Anxiety plays a huge role in our current world. Students in classrooms are not exempt. Students with dyslexia have an even higher chance of having an anxiety issue that needs to be addressed.
Joe is in the third grade. His teacher is very strict. When he reads in front of the class, the teacher is constantly correcting him. So, whatever words he is misreading; she's constantly saying, “No, that’s not the word. Try again.”
Let's put our feet into Joe’s shoes. He more than likely gets nervous reading aloud in a classroom because he is dyslexic. Even before the teacher asked him to read aloud, Joe likely had anxiety. Therefore, when he started reading, he probably experienced a pain in his gut which put him into fight, flight or freeze mode.
Fight, flight and freeze mode is one reaction state that humans have when they encounter something challenging or really stressful in life. Thousands of years ago, we needed fight, flight or freeze mode in order to survive.
Another person might have decided to stay and fight. A third person might have just frozen (freeze), not knowing what to do. Now, this action mode or this state of mind is great for the wild. Humans, thousands of years ago, needed these reaction modes to survive.
In today's society, however, we are triggered into these action modes of survival even if the threat is not real. For example, in scary movies, your heart might beat fast like you’re running. You might be so engrossed in the movie, that you trigger your body into a state that will flood your system with adrenaline. Yet, it’s all pretend.
Now, take cell phones ringing, billboards, cars, traffic, noise, blinking lights and over-activity in our environments. We are constantly putting ourselves into fight, flight or freeze mode and then wonder why we feel bad. When we continue to experience this state when it is not needed, eventually it turns into a case of anxiety.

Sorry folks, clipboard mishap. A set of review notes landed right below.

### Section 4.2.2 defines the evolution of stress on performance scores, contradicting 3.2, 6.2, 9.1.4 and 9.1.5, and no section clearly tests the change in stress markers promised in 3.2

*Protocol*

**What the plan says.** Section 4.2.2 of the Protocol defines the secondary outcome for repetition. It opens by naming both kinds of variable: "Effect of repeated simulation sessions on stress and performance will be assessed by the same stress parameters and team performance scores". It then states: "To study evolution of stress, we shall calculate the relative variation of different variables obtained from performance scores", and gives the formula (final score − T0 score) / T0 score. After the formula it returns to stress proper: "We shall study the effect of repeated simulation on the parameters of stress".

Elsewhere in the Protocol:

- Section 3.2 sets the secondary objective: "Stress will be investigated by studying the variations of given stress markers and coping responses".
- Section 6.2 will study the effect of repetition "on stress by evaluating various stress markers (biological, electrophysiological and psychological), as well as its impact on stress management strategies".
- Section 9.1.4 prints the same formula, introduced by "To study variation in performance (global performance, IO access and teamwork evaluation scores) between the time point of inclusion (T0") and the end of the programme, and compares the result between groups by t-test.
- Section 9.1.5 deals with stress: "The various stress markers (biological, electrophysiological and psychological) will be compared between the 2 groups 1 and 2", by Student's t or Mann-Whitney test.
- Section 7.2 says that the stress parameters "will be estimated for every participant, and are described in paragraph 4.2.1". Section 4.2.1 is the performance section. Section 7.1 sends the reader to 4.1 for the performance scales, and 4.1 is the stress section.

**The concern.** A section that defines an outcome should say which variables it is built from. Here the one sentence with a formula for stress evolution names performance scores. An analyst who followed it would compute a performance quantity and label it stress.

Learning needs to take placed in a calm environment or in an environment filled with play. Additionally, learning environments that welcome mistakes and welcome kids trying things out are exceptional for learning. Occasionally, administrators want to see control in classroom.
Let's look at Joe's experiences again.
In kindergarten, he was a pretty happy-go-lucky student. Overall, he liked school that year. Then first grade came, his anxiety begins where reading and writing gets very emphasized.
In second grade, he stayed home from school often due to stomach aches.
By the time he entered third grade, he’s fed up, at the ripe age of eight. When the teacher asked him to read, he wanted to yell at her in every fiber of his being.
When working with dyslexic students, it's really great to let some errors slip in order to lessen anxiety. Again, if a student has anxiety, learning cannot take place.
Every effort needs to be made to calm Joe’s system. When he is calm and relaxed he will learn. Also, if we reduce pressure about making reading mistakes, it will reduce the loop of anxiety.
In a calm space, learning happens. Every teacher I know wants students to succeed. The role that anxiety plays in the classroom must be considered if we want children to learn.
Remember to keep calm. Building a positive learning environment, lessens anxiety AND more learning will happen.
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